Since toxoplasmosis is derived from exposure to infected rodents, keeping cats indoors-only obviously minimizes the risk to transmission to people (or any other animal). Still, no one knows if all house cats on earth were kept indoors if that would impact Belugas, since wild cats can transmit the illness and since toxo remains universally in the environment.
Minimizing the risk of toxoplasmosis by keeping cats indoors is still a good idea. Most people don’t become ill from the organism, generally immune suppressed individuals are most at risk and a human fetus could be at risk.
According to the CDC here are the ways which people are most often infected by toxo. Note cats are near the bottom of the list:
What’s the Toxoplasmosis Threat to Humans?
For women who are not immune to toxoplasmosis, exposure to this parasite just prior to or during pregnancy may cause the fetus to be infected. According to the Organization of Teratology Information Services and American Pregnancy Association, when the mother gets infected between weeks 10 to 24, the risk for severe problems in the newborn is about five to six percent. Still, that percent – though very low – is troubling. However, even with indoor/outdoor cats, with knowledge problems can be avoided.
Cats pick up toxo outdoors, or on kitchen counters where there’s uncooked meat, even catching mice or cockroaches indoors. According to the Centers for Disease Control, the same is true for people.
A specific series of events must occur in order for any person to contract toxo from a kitty. First, the cat must be infected in the first place, and most cats are not infected with the organism (according one researcher about 75 percent or more are clear). Cats can only pass the disease seven to 14 days their entire lives (when there’s an acute infection and the organism is in what is called the oocyst stage).
If the cat is shedding the organism, don’t touch any cat poop. And the poop only carries the infection one of those seven to 14 days. People need to do is to scoop the litter box daily. You see, it takes at least a day and typically several days for the virus to become infectious to people. To insure absolute safety, scoop wearing gloves or with gloves on take the entire plastic liner with the litter inside and trash it (so feces is never handled). Or, here’s a concept, scooping the box can be the job for that guy who contributed to the woman’s condition in the first place. Toxoplasmosis is transmitted through the cat’s feces; it’s not passed to people through the air.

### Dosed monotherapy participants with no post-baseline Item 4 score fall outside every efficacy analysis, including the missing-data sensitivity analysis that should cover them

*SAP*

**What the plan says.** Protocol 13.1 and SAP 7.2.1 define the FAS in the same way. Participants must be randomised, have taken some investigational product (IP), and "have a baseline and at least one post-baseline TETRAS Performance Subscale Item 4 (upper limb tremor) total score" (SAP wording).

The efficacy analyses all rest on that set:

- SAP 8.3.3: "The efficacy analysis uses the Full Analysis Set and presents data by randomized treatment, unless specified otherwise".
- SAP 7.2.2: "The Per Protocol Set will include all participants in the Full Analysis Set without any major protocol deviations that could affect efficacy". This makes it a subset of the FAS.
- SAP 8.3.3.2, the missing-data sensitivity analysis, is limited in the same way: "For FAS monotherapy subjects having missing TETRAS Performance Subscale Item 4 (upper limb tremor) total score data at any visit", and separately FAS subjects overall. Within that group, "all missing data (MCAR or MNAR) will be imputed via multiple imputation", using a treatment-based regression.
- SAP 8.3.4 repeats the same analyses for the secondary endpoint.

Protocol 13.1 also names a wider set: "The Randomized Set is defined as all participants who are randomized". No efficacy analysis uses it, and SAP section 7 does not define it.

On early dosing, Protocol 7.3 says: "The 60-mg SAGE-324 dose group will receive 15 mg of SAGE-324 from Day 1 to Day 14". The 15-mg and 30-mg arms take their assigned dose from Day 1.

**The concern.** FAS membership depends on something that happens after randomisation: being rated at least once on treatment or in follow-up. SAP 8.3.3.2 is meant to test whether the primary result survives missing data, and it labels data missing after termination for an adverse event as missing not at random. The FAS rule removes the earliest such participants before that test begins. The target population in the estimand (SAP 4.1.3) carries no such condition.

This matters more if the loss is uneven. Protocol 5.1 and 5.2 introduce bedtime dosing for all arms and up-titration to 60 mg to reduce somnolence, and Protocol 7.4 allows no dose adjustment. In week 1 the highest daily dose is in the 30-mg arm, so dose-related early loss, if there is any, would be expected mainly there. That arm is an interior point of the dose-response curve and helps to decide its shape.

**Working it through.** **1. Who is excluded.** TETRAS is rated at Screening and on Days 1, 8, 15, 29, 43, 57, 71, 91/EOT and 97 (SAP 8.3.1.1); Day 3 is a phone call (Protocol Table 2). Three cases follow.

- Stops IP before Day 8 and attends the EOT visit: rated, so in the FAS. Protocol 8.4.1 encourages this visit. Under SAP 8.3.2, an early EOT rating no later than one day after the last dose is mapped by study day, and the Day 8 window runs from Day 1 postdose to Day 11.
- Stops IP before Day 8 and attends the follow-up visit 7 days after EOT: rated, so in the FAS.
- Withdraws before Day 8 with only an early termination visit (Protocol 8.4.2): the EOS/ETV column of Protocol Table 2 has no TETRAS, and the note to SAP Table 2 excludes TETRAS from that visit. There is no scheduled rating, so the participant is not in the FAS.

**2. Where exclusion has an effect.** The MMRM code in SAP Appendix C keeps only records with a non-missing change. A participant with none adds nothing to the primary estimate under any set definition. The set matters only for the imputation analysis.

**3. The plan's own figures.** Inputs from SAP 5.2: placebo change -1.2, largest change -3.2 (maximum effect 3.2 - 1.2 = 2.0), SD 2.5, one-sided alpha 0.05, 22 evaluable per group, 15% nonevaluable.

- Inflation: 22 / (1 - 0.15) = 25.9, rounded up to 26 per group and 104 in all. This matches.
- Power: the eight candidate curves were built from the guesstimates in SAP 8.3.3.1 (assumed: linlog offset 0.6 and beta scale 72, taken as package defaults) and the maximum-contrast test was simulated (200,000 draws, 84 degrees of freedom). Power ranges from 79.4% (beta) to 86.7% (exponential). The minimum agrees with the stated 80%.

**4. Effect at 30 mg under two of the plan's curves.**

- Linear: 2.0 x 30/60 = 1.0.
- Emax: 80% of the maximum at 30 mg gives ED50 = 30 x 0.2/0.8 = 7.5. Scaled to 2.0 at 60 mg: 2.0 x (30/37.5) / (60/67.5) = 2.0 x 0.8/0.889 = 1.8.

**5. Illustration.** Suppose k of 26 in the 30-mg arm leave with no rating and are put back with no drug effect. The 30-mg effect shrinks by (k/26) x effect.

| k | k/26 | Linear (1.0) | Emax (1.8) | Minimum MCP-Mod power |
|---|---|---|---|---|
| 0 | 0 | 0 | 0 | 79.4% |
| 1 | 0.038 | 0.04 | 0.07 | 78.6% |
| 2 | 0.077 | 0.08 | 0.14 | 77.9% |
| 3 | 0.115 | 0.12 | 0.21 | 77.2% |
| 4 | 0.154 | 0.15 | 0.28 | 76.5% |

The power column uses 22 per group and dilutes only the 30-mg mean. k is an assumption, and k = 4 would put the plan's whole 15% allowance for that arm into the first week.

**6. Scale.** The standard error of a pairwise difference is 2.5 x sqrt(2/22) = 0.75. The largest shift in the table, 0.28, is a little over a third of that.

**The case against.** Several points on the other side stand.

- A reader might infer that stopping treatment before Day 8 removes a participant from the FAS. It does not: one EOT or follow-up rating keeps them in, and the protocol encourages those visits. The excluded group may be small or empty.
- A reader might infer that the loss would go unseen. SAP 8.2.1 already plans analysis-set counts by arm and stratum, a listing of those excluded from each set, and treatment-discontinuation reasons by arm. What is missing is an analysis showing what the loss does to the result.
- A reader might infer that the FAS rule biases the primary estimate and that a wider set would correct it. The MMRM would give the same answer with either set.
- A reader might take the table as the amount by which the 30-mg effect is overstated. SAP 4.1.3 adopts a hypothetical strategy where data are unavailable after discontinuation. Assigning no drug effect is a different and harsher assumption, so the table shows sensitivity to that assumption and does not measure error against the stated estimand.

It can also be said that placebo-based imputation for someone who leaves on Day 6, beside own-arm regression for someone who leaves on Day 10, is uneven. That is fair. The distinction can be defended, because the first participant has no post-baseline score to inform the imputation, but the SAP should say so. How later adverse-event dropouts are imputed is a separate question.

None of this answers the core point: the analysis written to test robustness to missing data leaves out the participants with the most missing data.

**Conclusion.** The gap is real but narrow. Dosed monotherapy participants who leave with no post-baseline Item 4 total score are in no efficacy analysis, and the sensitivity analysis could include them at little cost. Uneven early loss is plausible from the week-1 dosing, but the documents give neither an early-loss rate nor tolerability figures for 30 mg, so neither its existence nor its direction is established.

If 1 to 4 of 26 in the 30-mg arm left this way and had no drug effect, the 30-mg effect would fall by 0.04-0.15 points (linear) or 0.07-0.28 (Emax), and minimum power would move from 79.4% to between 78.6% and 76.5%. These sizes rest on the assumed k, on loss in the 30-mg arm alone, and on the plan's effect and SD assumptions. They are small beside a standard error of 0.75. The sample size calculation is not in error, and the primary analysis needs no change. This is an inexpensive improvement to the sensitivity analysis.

Lots of women (some research suggests as many as thirty percent in the U.S., and higher than that in other parts of the world) have previously been exposed to toxoplasmosis and they never know it. A simple blood test determines previous exposure. This is handy knowledge because generally, once positive for toxo, most people remain positive for life, and immune against a recurrence of infection.
Odd scare tactics continue to persists involving cats, but that is all they are. Regarding Beluga whales, I argue that the whales have lived with toxoplasmosis in their environment for a very long time, and they’ve managed. What’s changed is the environment itself, including warmer water, as well as pollution and periodic illegal hunting.